Stress can really put a big damper on your quality of life, interrupting your sleep, disrupting your immune system, slowing down the progress of your workouts and even potentially leading to weight gain. There is little doubt that the holidays are usually the highlight of the winter. Along with all the good food, shopping and time spent with family, also comes new sources of stress. Traveling, changing your routine, food and alcohol indulgences and treats and spending more money than you may have expected can all have a potential down side. This is unequivocally the last thing you want when you are trying to soak in the festivities and enjoy yourself.
Some level of stress is beneficial, because it keeps you motivated to get things done. In our modern world, especially during those chaotic times of the year when your to-do list becomes packed, you begin to operate in a constant, low-grade state of emergency. This can drive up cortisol levels which depletes energy, can lead to increased food cravings, and generally just makes you less fun to be around. Stress can also impact immune function, making it more likely you’ll become sick, along with take its toll on brain function since it can have devastating effects on your personality, memory and learning.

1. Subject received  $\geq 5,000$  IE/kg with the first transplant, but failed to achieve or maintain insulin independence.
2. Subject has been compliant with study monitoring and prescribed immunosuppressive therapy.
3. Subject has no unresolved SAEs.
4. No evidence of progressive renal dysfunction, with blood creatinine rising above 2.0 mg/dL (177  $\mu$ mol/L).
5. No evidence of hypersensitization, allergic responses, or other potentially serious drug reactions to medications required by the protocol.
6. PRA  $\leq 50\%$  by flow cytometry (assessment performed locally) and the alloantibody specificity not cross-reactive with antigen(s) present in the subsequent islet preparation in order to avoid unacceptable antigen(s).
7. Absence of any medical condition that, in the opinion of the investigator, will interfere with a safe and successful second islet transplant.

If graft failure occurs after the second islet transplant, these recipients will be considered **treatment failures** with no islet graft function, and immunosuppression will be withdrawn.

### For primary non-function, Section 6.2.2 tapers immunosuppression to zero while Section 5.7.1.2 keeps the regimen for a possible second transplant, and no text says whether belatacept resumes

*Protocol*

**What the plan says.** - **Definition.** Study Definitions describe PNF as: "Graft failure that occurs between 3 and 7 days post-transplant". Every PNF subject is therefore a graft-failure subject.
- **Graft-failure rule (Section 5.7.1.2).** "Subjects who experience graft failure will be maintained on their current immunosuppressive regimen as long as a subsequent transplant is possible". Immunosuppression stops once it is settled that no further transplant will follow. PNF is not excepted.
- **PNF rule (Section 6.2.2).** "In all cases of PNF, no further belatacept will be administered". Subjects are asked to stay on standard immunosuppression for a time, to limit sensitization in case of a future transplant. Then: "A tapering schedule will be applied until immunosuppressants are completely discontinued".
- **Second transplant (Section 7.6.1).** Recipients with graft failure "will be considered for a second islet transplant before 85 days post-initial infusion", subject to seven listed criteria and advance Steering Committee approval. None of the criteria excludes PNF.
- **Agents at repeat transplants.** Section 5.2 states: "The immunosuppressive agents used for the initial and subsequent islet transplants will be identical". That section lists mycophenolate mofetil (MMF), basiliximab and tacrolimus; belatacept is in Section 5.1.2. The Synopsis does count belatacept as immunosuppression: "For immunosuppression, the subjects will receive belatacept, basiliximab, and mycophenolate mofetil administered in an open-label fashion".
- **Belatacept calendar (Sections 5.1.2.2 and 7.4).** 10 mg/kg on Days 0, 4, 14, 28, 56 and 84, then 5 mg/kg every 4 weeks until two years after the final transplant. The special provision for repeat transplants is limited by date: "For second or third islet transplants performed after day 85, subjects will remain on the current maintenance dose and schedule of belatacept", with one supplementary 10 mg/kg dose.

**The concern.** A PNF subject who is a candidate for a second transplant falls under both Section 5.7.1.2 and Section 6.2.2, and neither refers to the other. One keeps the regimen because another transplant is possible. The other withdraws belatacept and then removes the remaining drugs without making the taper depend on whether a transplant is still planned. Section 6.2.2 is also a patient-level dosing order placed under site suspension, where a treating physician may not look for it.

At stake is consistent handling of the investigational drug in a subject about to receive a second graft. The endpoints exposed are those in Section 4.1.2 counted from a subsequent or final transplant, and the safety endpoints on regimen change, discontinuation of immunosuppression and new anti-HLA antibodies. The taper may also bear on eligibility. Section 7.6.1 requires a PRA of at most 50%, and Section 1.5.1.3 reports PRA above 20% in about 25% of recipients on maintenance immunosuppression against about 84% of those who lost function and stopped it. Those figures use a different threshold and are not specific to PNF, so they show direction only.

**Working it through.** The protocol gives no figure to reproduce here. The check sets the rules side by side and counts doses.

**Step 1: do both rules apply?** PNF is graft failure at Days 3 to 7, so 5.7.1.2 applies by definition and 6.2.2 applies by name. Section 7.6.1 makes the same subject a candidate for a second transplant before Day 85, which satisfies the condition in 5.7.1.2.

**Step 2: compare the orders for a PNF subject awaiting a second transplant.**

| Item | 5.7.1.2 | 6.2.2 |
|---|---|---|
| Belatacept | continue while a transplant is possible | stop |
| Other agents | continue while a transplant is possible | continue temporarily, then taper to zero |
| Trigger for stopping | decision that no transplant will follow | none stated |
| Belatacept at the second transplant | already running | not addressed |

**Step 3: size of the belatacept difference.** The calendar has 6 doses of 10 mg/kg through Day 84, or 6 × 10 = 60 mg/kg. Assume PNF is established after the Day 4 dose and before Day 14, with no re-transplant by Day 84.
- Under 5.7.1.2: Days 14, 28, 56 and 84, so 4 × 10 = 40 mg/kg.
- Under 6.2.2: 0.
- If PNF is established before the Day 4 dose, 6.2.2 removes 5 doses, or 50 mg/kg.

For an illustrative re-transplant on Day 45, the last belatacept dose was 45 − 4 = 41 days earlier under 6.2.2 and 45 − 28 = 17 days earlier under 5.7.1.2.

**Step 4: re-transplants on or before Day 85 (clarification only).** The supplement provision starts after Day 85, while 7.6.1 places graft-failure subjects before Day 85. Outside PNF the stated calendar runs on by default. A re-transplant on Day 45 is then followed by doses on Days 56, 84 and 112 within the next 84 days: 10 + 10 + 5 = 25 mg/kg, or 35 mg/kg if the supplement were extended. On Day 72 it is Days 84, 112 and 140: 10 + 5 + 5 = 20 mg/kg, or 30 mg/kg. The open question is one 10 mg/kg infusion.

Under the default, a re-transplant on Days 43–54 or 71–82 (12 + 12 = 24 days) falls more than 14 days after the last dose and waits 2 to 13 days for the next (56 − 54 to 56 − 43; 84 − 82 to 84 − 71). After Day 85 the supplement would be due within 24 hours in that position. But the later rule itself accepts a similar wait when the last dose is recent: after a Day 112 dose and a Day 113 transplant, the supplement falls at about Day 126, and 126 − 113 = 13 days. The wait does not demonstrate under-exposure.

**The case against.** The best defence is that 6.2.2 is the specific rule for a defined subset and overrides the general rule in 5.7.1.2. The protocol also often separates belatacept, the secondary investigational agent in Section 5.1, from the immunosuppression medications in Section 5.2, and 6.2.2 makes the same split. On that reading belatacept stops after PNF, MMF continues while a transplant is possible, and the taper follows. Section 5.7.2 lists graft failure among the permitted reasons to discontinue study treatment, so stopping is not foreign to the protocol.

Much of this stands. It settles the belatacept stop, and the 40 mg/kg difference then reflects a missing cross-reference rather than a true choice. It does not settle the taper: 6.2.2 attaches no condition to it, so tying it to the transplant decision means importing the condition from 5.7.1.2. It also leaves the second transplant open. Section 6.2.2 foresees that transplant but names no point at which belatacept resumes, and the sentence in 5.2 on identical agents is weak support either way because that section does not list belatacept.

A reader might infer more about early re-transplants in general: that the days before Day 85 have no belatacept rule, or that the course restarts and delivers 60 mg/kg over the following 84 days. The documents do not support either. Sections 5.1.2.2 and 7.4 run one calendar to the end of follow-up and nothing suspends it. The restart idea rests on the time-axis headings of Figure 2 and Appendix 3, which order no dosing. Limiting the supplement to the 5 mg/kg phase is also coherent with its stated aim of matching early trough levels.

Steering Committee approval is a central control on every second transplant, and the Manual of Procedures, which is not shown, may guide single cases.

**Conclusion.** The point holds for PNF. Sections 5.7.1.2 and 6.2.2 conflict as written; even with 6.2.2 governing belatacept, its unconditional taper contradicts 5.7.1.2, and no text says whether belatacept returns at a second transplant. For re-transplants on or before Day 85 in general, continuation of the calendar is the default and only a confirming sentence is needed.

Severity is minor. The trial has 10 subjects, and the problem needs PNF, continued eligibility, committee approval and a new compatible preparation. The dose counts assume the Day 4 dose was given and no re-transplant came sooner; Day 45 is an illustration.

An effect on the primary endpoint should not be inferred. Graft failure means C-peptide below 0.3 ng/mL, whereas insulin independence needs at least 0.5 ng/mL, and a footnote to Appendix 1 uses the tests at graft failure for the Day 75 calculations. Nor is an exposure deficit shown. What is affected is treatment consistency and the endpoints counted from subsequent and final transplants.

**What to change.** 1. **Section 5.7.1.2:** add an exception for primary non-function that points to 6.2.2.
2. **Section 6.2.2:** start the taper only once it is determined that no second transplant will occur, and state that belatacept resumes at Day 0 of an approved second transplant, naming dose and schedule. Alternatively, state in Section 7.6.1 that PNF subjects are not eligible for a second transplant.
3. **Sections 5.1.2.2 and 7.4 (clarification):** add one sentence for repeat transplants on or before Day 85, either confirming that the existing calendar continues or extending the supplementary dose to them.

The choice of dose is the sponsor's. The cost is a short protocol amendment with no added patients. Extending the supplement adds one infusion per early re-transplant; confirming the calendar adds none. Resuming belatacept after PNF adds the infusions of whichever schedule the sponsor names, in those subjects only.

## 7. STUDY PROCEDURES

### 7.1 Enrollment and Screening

During this time of the year, the benefits of having even a little downtime during the day for mindfulness are numerous.
Meditations have many forms, but in our western culture, we can make a slight generalization that meditation is doing “nothing.”
Once you know where to look, it becomes simply an activity to keep your body engaged.
How To Incorporate Mindfulness Into Your Busy Holiday Schedule
Our culture is one of business, effort, deadlines, striving and achieving. The information age has us racing through life at a pace that would leave ancient man in disbelief!